Fig. 3

Variation of peak current with the loaded voltage of EMPW welding machine

The MPW experiment was performed by varying the number of the capacitors used. The experiment was carried out using four and six capacitors. Bonding was not performed when four capacitors were used, but it was possible when six capacitors were used.

Fig. 4 shows the surface image of an incomplete MPW joint, which provides information on the joint. As shown in the figure, the trace of bonding with the shape of an oval band was generated, but there was no trace of bonding inside. The trace of bonding depends on the size or geometry of the bonding coil that generates the electromagnetic pulse. In the experiment, the oval size was found to be approximately 20 mm based on the long axis. After all, it was found that bonding was performed in the white band-shaped area.

Fig. 4

Photograph of joint surface of EMPW weldment

When the applied voltage was increased to more than 14 kV, normal bonding began to occur. Fig. 5 shows one of the results of the preliminary bonding experiment. When the heat input was approximately 34 kJ (applied voltage 13 kV), bonding was not performed and only an oval trace was left for both the zinc (Zn) coated steel sheet and the nickel (Ni) coated steel sheet.

Fig. 5

Specimens after electromagnetic pulse welding process under 17kJ heat input

Fig. 6 shows the images of the specimens when the heat input was increased to approximately 40 kJ (applied voltage 14 kV). All of the cold-rolled steel sheet, Ni-coated steel sheet, and Zn-coated steel sheet exhibited excellent bonding.

Fig. 6

Specimens after electromagnetic pulse welding process under 40kJ heat input

As for bonding specimens, three specimens, i.e. Al1050- cold-rolled steel sheet (Al-Fe), Al1050-Ni-coated steel sheet (Al-Ni-Fe), and Al1050-Zn-coated steel sheet (Al-Zn-Fe), were fabricated. As bonding is performed while plasticity caused by electromagnetic force is applied to a specimen, some plastic deformation occurs in the entire specimen. In the case of MPW, however, a heat-affected zone does not occur in a specimen because heat is not applied. In Fig. 6, the deformation of the specimens is observed at the interface between the flyer and target materials. This appears to be related to the direction of electromagnetic force release, but the exact cause is under investigation.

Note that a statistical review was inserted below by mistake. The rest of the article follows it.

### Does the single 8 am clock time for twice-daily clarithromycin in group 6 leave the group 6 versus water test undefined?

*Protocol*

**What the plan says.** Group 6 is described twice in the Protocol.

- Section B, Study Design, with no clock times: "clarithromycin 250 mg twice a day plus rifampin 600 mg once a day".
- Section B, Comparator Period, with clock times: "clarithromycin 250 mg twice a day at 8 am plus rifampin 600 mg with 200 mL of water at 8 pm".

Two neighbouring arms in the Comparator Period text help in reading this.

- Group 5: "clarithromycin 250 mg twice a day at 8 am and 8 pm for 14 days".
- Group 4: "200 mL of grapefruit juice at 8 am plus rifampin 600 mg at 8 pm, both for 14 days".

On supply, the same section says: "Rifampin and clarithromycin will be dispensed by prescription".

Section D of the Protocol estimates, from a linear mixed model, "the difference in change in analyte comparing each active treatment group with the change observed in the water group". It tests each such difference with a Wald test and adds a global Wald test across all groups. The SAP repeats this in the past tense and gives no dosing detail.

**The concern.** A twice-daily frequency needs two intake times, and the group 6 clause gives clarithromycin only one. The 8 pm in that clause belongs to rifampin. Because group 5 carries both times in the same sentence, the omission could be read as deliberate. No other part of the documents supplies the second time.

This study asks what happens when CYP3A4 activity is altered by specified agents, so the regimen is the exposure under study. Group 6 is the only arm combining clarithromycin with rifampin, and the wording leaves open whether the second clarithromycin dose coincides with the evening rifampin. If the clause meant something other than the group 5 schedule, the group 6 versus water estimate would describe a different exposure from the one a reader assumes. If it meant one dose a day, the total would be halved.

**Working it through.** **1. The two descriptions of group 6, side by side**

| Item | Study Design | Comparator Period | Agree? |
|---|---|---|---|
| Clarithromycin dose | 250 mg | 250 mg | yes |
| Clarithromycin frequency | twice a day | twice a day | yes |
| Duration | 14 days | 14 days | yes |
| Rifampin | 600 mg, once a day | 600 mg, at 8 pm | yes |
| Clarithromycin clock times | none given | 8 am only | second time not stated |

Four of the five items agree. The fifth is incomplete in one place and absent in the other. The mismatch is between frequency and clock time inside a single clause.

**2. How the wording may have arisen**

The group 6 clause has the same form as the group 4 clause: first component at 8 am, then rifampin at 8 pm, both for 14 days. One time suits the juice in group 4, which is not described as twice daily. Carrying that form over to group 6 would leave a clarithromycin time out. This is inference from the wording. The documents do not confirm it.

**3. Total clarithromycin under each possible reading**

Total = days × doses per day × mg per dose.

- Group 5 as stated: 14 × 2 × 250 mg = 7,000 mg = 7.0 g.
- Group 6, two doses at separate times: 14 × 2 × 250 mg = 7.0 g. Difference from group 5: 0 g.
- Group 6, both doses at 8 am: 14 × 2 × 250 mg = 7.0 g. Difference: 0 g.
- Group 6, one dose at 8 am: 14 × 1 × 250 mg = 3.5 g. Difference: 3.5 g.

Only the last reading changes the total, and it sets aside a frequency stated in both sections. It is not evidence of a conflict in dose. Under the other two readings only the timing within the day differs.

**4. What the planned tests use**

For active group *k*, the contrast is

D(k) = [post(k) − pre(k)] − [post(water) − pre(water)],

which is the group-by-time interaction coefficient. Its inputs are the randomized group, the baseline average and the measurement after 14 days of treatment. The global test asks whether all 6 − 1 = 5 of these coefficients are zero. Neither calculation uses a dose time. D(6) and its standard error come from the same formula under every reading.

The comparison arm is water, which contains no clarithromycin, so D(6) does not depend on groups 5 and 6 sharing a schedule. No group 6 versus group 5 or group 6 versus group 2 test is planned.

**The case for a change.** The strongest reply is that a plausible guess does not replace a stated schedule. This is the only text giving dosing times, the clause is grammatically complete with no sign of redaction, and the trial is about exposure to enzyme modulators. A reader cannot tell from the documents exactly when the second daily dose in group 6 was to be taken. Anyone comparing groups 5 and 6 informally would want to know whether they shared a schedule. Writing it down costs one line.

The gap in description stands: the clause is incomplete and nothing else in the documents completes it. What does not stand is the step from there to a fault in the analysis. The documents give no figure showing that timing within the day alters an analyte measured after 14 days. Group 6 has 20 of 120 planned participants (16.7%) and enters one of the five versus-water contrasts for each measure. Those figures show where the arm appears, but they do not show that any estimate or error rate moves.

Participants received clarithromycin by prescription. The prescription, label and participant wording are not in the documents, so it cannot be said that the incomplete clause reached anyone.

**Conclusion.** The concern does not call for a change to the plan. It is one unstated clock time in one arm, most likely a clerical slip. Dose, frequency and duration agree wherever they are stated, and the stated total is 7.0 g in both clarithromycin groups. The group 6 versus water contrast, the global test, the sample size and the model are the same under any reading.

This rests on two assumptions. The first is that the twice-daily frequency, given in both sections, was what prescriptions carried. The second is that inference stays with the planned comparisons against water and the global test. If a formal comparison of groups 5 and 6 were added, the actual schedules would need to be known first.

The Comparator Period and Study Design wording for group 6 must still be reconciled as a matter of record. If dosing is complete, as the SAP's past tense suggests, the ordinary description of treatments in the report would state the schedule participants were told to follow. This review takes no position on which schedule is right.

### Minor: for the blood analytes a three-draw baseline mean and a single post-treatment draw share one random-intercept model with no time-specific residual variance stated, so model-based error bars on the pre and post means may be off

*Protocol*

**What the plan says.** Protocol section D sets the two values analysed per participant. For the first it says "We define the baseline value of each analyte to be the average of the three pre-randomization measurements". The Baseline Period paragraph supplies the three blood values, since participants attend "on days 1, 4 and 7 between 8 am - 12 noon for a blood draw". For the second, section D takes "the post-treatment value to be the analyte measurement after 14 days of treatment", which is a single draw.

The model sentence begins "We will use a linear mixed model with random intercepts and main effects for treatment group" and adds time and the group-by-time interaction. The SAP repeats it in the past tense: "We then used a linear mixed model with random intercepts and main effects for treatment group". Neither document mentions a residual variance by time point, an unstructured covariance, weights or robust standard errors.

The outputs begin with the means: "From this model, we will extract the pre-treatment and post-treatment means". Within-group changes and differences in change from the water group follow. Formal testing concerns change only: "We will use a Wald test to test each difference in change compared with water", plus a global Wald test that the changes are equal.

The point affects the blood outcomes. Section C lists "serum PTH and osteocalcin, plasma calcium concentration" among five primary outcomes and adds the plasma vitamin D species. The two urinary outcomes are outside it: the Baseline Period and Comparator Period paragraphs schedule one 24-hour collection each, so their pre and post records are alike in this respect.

3.2 Electromagnetic pulse joint structure

The MPW joint can be divided into the welded joint and non-welded joint in the center. The joint interface may also appear in a wavy or flat shape. It is known that the joint interface in a wavy shape is required for high strength1,2).

The reason that the interface in a wavy shape occurs at the MPW joint is explained by the Kelvin–Helmholtz instability mechanism. According to this theory, the interaction between fluids with different velocities causes instability due to mutual interference, and this instability includes the flow of mass from a high-density material to a low-density material. As shown in Fig. 7(a), whenever instability occurs, it has a specific direction and velocity (energy), which causes a flow from one material to the other. The material flow in the opposite direction occurs due to the reaction force of the material caused by the complementary energy of the system as shown in Fig. 7(b). This interaction causes a new wavy interface as shown in Fig. 7(c). Here, the fluids correspond to the welded metals12).

Fig. 7

Kelvin-Helmholtz instability mechanism(from left to right u1 > u2). (u1: flow velocity of material 1, u2: flow velocity of material 2)

Fig. 8 shows the microstructures of the specimens bonded in this study. The combination of Al1050 and a cold-rolled steel sheet exhibited a fine but wavy interface. In the other two combinations, i.e. the Al/Ni-coated steel sheet and Al/Zn-coated steel sheet combinations, however, no wavy interface was observed and only flat interfaces were observed.